I hope you found this useful. It’s time to get back in my studio.




Time Spent Well Spent?

You probably have something more important to do, but maybe you’ll find these paragraphs Valuable.


Angie and I have been having a lot of discussions lately about the Value of Social Media in our lives. It is quite likely that you haven’t noticed my dramatic reduction in Facebook posts/activity over the last 6 months, but I have made the conscious effort to go on Facebook for less than 10 minutes a week total. I do this mostly because the value of a Facebook discussion (I use that term loosely), for me, is pretty low. Mostly I just find myself getting frustrated, so I deliberately reduced the amount of time I spend engaging with posts on Facebook. Sometimes I would even write a response and instead of hitting the post button, I would delete it. I found that action usually makes me feel a lot better. But your opinion and voice is important!! You should engage. Well, in terms of outcomes, chances are really good that I wasn’t going to change any minds and only would have succeeded in making tempers rise. This was not how I wanted to spend my time.


I know I am not the only one who has felt this way about Facebook discussions and I wasn’t sure what to do about it, but I knew I had to do something.  So, I started viewing Social Media sites as “physical places” that I go to on the Internet. I wouldn’t regularly hang out somewhere if I knew I was going to get into nasty arguments in the “physical” world, so why should I regularly spend my time there in the “virtual” world? Example: If I walk into a bookstore or a library, I might have a conversation with someone about books, but I might not. Sometimes I just go, browse or skim things that interest me, and then leave without buying or checking anything out. So, that is how I have been treating my time on all Social Media sites.


Apparently people spend close to two hours a day on Social Media. ( .


This doesn’t surprise me and many of the kids I teach say they spend “A Lot” more than that. I know Social Media platforms are designed to be addictive and there are many reasons people use them. However, I asked myself  “What other activities am I not participating in that may give my life more enjoyment (meaning) in place of Social Media?” There is a direct correlation between Social Media, Smart Phones, and the Rise of Anxiety in Teens. I am certain there is a similar correlation in Adults as well. Maybe if I wasn’t on Social Media sites, then I might find I am happier with life.


Since significantly reducing my Facebook/Social Media time, I have spent more time working on my house, reading great stories, writing music, spending time with my family and meditating. Notice I didn’t say “write or read tons of Blog Posts.” Am I happier? Absolutely!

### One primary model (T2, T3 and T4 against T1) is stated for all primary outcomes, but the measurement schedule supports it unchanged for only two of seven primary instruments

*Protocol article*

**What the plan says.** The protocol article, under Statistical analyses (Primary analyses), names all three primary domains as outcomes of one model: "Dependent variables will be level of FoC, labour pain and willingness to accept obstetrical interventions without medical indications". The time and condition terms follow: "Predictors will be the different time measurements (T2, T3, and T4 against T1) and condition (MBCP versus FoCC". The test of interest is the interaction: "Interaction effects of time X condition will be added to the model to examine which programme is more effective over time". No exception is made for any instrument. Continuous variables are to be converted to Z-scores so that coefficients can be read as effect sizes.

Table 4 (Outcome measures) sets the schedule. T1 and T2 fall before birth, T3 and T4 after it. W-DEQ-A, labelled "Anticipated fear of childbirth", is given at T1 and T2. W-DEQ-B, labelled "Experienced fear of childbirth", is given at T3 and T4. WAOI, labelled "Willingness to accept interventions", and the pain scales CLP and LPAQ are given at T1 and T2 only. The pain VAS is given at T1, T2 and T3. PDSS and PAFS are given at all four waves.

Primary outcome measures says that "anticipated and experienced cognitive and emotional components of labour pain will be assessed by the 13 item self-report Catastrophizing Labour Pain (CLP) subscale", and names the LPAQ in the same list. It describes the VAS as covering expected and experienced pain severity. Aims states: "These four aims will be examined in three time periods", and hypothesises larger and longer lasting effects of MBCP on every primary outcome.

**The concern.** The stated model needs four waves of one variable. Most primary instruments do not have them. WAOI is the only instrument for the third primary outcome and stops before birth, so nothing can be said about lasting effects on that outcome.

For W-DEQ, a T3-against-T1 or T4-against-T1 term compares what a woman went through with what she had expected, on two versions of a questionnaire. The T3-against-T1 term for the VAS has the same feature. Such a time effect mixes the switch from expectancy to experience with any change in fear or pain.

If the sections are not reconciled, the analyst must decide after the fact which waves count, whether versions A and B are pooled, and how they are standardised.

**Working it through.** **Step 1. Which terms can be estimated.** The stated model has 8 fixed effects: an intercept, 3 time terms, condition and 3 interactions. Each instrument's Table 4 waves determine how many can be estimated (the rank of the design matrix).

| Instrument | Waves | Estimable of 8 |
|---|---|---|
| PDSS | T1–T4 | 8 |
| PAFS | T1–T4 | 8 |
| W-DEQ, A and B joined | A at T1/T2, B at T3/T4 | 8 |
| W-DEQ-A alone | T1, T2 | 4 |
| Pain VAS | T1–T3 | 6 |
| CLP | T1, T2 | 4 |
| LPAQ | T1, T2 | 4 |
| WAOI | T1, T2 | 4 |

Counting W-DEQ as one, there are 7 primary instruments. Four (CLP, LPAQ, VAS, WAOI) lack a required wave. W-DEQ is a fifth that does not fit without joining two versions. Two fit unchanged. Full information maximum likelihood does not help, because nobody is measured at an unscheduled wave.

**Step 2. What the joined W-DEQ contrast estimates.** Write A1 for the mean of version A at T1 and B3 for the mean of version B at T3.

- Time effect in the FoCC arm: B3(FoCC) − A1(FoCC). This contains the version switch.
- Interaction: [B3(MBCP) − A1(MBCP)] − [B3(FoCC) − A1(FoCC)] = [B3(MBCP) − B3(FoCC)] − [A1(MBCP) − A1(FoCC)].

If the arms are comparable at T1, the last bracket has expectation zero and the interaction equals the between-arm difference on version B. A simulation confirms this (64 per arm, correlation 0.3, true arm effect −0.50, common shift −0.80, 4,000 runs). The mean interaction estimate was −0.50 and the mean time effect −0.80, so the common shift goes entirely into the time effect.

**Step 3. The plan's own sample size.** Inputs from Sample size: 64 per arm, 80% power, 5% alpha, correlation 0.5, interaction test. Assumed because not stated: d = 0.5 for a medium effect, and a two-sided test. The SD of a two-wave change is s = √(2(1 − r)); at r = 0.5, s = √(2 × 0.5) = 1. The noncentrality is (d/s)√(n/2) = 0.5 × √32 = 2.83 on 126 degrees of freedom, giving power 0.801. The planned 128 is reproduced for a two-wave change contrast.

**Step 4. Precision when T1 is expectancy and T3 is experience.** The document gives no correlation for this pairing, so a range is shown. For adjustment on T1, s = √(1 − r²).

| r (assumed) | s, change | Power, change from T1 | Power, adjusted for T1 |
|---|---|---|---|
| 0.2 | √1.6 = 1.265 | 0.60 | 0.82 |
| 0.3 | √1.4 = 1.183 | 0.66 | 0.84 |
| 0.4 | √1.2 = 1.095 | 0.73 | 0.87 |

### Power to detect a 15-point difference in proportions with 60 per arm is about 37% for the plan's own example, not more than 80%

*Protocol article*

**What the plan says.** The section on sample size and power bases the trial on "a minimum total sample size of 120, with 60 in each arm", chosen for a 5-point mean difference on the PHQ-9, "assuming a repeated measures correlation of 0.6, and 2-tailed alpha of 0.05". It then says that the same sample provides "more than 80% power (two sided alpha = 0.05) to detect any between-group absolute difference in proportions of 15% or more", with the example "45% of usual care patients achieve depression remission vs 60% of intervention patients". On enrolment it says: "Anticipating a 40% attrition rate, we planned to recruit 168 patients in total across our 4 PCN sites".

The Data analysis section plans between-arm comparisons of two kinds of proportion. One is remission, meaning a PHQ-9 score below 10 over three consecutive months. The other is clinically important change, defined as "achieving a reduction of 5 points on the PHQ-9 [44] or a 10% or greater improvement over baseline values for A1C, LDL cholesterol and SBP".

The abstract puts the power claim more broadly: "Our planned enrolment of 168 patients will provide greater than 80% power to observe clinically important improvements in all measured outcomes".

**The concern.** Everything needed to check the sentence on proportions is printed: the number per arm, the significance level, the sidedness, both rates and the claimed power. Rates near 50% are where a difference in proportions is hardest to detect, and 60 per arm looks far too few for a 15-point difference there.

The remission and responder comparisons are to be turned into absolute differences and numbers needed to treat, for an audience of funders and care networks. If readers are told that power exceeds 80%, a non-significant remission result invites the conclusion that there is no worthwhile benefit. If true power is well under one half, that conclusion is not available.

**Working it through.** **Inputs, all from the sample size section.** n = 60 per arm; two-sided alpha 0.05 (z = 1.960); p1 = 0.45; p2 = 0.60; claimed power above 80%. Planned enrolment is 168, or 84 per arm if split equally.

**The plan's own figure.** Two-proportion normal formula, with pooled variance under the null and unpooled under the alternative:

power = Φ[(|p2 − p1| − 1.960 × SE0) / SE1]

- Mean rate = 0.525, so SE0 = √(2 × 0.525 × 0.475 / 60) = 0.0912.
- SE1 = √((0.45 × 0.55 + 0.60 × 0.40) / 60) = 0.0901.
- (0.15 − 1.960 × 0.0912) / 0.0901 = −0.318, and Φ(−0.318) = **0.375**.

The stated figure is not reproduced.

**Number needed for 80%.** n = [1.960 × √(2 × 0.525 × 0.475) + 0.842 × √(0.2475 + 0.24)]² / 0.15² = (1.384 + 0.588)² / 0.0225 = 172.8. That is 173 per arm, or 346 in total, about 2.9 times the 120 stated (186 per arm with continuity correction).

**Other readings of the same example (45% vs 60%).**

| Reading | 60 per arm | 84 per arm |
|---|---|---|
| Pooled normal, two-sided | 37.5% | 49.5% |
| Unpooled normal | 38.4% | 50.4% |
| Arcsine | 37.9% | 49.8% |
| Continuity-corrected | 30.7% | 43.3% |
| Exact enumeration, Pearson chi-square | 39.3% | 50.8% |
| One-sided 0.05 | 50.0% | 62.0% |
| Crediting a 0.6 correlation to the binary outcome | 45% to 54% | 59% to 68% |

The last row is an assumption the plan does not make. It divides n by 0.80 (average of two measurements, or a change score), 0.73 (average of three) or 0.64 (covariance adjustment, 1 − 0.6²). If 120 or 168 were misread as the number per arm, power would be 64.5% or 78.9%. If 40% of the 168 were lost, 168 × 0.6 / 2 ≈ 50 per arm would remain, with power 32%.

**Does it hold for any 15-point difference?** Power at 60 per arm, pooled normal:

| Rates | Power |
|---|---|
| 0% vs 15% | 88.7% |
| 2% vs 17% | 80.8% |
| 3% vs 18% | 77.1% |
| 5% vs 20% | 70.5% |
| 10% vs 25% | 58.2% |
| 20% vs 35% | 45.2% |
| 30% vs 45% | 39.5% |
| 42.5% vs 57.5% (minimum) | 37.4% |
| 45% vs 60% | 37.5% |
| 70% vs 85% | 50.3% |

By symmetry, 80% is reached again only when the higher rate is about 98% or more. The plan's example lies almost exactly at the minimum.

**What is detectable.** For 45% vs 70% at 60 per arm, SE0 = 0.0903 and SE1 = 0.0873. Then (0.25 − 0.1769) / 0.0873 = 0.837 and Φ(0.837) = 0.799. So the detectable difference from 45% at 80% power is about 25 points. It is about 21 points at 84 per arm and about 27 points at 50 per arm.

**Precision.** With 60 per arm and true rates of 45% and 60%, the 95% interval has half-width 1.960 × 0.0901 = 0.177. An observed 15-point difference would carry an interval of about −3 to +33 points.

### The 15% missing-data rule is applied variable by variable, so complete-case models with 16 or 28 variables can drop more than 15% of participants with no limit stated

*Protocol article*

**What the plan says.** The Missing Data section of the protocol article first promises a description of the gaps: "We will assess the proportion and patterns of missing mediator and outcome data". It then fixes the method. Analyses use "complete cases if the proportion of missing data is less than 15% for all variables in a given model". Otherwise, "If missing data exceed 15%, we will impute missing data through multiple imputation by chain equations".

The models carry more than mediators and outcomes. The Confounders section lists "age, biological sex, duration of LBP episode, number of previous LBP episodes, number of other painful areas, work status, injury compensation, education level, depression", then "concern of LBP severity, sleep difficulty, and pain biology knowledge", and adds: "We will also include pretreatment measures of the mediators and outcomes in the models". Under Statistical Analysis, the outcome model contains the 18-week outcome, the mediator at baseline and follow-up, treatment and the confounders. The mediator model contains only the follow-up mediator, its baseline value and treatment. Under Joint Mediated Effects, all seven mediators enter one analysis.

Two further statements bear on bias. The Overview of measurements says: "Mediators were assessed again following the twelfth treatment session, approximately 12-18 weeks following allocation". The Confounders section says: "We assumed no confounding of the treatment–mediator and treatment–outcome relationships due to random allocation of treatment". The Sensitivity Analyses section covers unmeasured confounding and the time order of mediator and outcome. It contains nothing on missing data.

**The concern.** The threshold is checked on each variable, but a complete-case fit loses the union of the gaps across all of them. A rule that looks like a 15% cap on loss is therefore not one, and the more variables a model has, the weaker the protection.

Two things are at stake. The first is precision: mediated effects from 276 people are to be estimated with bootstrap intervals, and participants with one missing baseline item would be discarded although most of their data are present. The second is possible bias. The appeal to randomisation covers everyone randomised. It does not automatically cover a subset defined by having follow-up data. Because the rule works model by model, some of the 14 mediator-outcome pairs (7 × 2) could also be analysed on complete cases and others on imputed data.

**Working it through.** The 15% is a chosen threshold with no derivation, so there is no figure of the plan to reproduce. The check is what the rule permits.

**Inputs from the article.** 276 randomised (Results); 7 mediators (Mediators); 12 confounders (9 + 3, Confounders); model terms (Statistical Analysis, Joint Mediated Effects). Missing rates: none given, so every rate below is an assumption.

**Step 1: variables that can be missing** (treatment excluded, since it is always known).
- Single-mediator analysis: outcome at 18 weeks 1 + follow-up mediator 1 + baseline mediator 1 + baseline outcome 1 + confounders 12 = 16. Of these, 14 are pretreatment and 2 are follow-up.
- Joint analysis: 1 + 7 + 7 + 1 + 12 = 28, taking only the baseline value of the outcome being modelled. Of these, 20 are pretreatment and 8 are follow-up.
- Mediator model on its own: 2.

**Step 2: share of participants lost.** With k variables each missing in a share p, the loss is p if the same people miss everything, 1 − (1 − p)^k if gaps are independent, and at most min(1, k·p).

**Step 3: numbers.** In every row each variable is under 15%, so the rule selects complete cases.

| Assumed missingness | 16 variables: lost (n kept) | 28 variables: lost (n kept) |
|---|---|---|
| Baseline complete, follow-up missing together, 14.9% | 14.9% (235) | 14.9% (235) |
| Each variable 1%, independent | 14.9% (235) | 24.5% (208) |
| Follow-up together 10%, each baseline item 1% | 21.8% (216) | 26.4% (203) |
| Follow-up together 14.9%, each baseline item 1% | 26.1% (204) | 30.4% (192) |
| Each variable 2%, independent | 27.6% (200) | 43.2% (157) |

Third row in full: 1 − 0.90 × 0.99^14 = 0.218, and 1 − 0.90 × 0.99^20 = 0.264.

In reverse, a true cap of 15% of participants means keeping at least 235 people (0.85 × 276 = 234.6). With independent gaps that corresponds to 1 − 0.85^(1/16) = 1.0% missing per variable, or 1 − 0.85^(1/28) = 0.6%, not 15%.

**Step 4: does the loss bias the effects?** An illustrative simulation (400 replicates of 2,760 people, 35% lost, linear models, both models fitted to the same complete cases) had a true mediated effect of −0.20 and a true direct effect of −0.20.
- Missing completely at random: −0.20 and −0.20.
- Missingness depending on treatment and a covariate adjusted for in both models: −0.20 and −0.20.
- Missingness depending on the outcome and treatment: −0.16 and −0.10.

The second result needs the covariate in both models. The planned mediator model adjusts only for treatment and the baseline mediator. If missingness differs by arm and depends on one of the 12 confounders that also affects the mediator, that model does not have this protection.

If you took the time to read this, Thank You, and I hope that you got something of Value from it. Because I will be the first to tell you that if you are not getting something of Value from your time spent, then in all seriousness stop and move on because you have more important things to spend your time on.



Vegan Family Moves into Cheese Factory

A month ago we moved into a cheese factory. At least that was the house’s first function. Over the years the first floor changed from being the place farmers dropped off their milk to the town garage, a horse stable, a cabinet maker’s workshop, a fitness studio and a custom bicycle shop and now it is the home of Angie’s Yoga and Art Studios. The second floor is the primary living space complete with a wood stove and beautiful woodwork. The third floor was a cabinet maker’s showroom with a gorgeous view of the back yard and is now my Recording Studio. After a month of moving all of our stuff, plumbing, scrubbing, painting, polying, cutting, installing, framing, and putting up molding, we are finally at a place where we can sit back a little and enjoy our new home.

Our third house. It is not the little solar home we envisioned maybe a year ago. It is like we landed in a space that was designed for us. It is like it said “I’ll be your walls if you’re willing finish me and keep me up.” We could never be truly happy in a tiny house, or even in a space that was “just a house”. We have too many space needs. Where would Angie run her teacher trainings and yoga classes?? – Right!! She’d have to rent a space, drive to it, and be restricted by the rules of owner. Where would Angie make her beautiful handmade paper and macrame Art?? Where would I record?? Oh sure I have set up in closets and basements, but that sucked – and where do I keep my gear?? What we wanted was a space that could comfortably hold all of these things and our family. That would be functional for all the elements of our lifestyle. The fact that it is on a main road, has a nice manageable yard that is perfect for gardening with two brooks on either side (a dream Angie has had for years), wood heat, a “basement” that is perfect for our root cellar, and an attached garage is all bonus. It is all the things we wished our previous houses could have been.

When we sold our home in April, we did not know where we were going to land. We had nowhere to move into. None of the houses we saw were right for us.  This house, the cheese factory, was not something we had even looked it. It was a leap of faith to put everything in storage and move in with our parents (thank you Dennis and Maria) while we looked for the right house. Those four months taught us a lot about what we value and the value of faith. That when you put your mind to something and you’re willing to work tirelessly for it and you have the support of your family around you, the right things will come along. For us it came in the form of an 1890’s cheese factory in Brownsville, VT. No, we didn’t downsize……..we upsized the dream and…..

A vegan family moved into a cheese factory……..






We took Isabella and Ellessia to see the Minimalists, Joshua Fields Milburn and Ryan Nicodemus, at the Wilbur theater in Boston this past weekend. Isabella has watched their documentary many times, often requesting it as the movie for our family movie nights. We have been reading their blog for a couple of years and much of what they talk about we have tried to adopt (especially their perspective on debt).